ACTION; 1hr 57min
STARRING: Chris Pine, Casey Affleck, Holliday Grainger
Iron men: Affleck (front) leads the charge
Wellfleet, Massachusetts, is as frosty as a snow globe on the November 1951 evening that coastguardsman Bernie Webber (Pine, upstanding) meets his ladylike yet steel-spined fiancée-to-be, switchboard operator Miriam (Grainger). That peace blows apart three months later when a gale-force nor’easter hits and the ocean boils into a frigid inferno.
Off the coast, the oil tanker SS Pendleton has split in two. The bow has sunk and, according to lone-wolf chief engineer Ray Sybert (Affleck), the stern has five hours remaining flotation. Playing for time, Sybert runs it aground on a submerged shoal. Trapped on board, the crew await a rescue that would defy believability if, thanks to Bernie and his three-man contingent, it hadn't really happened.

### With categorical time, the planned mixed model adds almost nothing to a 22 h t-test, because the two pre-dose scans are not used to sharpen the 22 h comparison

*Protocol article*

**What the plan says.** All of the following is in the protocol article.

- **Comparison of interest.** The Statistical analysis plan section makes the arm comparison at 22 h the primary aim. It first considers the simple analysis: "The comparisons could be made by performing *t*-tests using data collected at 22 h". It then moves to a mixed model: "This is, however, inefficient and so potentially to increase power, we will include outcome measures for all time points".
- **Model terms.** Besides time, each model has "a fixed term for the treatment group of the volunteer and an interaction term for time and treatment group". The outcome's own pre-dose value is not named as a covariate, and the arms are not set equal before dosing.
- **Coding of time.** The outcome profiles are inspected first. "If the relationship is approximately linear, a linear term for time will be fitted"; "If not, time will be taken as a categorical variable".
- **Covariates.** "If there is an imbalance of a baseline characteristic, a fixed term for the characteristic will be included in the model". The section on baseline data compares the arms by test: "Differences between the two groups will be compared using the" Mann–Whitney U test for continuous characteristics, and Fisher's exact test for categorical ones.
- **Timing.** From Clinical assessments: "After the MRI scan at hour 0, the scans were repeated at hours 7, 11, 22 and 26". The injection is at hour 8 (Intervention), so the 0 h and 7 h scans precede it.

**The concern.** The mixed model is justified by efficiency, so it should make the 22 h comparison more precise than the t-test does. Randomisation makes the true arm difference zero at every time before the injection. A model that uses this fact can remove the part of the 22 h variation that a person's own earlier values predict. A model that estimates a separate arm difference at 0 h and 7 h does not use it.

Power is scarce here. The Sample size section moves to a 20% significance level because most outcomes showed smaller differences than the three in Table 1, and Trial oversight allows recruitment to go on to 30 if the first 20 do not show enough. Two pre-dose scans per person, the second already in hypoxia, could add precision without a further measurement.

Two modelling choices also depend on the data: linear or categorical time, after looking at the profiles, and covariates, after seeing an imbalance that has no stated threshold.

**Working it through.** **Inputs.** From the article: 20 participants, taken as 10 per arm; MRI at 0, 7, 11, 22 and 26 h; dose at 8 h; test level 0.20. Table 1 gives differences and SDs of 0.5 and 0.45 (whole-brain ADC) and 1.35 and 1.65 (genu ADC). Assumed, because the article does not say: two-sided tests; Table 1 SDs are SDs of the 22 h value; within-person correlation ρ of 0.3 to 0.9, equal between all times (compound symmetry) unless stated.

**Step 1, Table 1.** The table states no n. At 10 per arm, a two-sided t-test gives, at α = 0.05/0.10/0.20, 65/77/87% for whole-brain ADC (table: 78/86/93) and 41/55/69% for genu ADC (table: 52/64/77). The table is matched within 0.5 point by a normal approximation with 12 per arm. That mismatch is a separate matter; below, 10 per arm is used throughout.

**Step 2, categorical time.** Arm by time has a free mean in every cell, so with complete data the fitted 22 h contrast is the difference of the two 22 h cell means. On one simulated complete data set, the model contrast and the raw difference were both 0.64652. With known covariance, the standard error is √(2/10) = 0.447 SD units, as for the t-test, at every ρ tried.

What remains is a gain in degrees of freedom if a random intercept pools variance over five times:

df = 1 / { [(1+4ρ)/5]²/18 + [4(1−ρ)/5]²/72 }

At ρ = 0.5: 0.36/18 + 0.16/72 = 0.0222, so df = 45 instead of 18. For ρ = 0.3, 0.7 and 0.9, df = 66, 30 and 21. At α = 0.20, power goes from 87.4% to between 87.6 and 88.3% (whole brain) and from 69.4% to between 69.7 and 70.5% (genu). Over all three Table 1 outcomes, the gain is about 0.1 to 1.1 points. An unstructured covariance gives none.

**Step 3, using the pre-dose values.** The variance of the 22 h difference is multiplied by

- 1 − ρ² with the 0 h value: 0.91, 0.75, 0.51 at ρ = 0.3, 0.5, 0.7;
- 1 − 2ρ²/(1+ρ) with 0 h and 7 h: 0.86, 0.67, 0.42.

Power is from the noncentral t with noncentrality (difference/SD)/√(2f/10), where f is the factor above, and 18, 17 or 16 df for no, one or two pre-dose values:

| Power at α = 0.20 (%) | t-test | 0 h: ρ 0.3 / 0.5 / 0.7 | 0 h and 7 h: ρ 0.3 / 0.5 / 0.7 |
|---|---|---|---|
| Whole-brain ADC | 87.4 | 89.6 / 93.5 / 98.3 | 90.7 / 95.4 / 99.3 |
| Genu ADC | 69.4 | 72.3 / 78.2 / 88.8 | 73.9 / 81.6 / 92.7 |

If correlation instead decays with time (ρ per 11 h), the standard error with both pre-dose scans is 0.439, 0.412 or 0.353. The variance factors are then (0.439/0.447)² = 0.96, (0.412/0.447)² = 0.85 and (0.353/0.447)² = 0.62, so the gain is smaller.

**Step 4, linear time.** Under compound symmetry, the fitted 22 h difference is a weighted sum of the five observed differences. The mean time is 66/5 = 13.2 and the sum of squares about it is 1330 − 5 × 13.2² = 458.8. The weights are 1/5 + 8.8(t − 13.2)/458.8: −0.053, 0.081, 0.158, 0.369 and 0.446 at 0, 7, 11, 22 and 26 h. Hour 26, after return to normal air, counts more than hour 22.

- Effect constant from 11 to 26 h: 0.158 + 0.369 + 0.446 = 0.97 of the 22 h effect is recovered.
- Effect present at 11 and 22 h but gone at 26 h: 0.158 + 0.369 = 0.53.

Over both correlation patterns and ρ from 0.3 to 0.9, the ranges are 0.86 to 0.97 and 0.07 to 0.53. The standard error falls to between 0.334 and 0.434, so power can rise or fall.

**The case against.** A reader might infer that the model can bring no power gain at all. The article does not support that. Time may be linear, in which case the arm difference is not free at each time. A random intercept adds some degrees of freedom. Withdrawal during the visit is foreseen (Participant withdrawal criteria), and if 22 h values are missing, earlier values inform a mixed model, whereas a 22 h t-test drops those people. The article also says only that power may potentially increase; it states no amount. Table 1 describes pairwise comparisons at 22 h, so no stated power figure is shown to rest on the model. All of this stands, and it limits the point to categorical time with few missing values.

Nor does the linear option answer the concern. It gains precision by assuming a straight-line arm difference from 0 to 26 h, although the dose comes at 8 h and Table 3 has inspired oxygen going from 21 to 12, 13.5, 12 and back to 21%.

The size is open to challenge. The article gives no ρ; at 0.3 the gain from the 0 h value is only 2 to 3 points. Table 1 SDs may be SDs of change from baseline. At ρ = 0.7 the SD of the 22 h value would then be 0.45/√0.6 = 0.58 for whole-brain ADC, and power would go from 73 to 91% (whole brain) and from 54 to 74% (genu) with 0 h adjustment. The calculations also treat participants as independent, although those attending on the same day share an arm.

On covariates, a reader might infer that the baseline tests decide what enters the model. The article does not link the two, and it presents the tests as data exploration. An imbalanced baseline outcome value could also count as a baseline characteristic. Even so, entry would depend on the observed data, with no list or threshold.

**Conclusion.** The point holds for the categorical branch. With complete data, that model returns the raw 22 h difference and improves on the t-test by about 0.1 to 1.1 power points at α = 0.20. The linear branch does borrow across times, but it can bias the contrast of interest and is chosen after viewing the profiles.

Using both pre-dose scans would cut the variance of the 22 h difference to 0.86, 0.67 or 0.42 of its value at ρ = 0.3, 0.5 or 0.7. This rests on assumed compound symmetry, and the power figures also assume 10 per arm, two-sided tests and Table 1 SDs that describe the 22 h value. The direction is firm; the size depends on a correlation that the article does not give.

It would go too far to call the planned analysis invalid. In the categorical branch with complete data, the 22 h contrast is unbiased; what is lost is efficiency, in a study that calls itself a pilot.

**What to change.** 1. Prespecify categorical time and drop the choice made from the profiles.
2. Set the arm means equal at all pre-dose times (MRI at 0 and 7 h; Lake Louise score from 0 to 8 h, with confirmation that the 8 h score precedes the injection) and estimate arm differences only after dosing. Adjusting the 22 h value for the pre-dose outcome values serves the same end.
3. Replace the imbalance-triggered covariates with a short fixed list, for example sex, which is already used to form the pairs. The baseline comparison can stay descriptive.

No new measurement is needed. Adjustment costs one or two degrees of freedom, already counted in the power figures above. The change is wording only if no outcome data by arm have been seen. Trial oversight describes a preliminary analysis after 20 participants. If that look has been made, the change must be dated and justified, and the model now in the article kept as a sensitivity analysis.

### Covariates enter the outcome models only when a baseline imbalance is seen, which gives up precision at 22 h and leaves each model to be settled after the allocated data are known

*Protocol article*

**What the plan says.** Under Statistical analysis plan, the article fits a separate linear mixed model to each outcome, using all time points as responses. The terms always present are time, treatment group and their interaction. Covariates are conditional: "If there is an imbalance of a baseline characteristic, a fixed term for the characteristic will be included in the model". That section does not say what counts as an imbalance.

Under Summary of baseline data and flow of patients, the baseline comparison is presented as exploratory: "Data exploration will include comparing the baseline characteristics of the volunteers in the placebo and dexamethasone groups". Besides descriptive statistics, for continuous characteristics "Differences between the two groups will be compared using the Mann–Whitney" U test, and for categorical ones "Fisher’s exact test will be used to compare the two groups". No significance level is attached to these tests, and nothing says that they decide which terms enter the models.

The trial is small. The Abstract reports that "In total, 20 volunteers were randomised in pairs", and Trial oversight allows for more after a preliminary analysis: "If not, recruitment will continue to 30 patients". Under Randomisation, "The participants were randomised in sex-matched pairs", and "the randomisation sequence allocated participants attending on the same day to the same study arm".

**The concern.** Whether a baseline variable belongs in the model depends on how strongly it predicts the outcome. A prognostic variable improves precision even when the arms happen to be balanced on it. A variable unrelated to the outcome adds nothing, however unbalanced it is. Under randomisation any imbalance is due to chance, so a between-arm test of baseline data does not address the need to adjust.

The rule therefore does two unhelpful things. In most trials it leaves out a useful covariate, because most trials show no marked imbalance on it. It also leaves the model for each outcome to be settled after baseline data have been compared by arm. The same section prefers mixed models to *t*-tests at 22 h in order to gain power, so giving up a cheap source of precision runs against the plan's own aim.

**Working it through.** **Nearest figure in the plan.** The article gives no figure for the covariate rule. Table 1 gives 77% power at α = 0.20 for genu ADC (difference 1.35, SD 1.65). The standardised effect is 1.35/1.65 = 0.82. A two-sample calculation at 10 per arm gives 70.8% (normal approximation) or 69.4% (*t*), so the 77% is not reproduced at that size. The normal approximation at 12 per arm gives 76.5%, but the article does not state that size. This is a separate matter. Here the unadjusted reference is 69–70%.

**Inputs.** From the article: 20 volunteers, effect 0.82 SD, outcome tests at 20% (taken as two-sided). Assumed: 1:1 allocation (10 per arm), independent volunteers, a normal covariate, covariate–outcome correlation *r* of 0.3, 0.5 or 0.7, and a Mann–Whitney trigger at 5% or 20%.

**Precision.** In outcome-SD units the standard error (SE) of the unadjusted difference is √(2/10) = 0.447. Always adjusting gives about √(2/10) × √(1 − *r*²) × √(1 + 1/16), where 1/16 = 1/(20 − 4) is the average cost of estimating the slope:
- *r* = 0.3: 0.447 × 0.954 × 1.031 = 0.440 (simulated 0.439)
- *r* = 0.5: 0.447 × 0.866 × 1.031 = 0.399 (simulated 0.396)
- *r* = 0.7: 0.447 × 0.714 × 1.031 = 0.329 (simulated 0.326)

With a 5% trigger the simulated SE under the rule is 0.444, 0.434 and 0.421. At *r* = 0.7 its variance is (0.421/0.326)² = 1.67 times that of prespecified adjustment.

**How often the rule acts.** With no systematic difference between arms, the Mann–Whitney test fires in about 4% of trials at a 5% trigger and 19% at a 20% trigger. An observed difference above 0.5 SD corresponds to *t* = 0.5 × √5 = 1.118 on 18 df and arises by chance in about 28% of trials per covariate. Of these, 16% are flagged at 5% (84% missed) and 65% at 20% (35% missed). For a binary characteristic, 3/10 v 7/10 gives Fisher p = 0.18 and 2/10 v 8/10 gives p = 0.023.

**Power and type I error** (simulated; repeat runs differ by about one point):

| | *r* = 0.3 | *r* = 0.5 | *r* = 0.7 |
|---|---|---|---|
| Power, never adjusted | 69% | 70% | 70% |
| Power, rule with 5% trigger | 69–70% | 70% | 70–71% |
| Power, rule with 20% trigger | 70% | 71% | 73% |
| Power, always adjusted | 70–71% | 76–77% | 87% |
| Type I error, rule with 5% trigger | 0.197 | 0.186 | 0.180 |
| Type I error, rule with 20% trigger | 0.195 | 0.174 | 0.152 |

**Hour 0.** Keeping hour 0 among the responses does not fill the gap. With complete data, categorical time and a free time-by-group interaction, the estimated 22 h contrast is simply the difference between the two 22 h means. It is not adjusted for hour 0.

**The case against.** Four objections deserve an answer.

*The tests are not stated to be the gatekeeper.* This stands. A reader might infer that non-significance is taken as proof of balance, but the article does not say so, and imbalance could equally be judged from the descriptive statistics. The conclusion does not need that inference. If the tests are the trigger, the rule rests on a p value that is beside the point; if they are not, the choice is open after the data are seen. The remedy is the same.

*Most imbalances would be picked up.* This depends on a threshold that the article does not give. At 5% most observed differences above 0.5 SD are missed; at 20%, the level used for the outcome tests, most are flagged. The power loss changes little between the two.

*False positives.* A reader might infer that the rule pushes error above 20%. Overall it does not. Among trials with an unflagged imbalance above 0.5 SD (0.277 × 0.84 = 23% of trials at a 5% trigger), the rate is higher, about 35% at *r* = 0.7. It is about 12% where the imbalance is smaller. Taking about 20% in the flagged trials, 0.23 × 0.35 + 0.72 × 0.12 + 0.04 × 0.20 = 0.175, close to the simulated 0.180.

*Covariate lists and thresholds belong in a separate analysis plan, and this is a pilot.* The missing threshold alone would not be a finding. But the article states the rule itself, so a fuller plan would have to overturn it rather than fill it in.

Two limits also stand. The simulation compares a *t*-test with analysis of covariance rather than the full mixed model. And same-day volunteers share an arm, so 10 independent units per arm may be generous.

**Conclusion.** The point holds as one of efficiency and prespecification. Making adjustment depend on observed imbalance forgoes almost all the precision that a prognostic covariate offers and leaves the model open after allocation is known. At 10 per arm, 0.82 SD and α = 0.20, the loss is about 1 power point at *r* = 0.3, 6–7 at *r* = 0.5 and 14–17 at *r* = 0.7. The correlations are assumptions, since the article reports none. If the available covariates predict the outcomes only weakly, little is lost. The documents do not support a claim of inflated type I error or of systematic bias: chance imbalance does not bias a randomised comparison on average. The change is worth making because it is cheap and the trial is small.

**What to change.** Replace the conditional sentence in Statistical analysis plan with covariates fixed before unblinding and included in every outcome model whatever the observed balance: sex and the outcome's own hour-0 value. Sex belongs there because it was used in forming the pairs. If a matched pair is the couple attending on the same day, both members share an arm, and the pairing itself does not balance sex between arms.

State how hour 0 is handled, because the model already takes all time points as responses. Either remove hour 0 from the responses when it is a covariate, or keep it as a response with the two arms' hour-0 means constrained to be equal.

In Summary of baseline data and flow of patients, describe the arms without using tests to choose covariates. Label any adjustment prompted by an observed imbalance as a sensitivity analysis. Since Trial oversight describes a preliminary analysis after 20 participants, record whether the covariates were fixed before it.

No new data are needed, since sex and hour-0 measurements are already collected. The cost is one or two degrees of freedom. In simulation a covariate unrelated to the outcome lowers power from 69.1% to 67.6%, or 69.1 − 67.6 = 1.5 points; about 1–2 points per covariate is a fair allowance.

Director Craig Gillespie knows not to tinker with such sturdy bones. His treatment of Casey Sherman and Michael J. Tougias's 2009 book is straight up, leaving the awful force of the storm, its heaving walls of water as pulverising as liquid concrete, to run the show. This, you think as you watch the men contend with them, is what self-effacing heroism must look like, with its unyielding resolve in the indifferent face of death.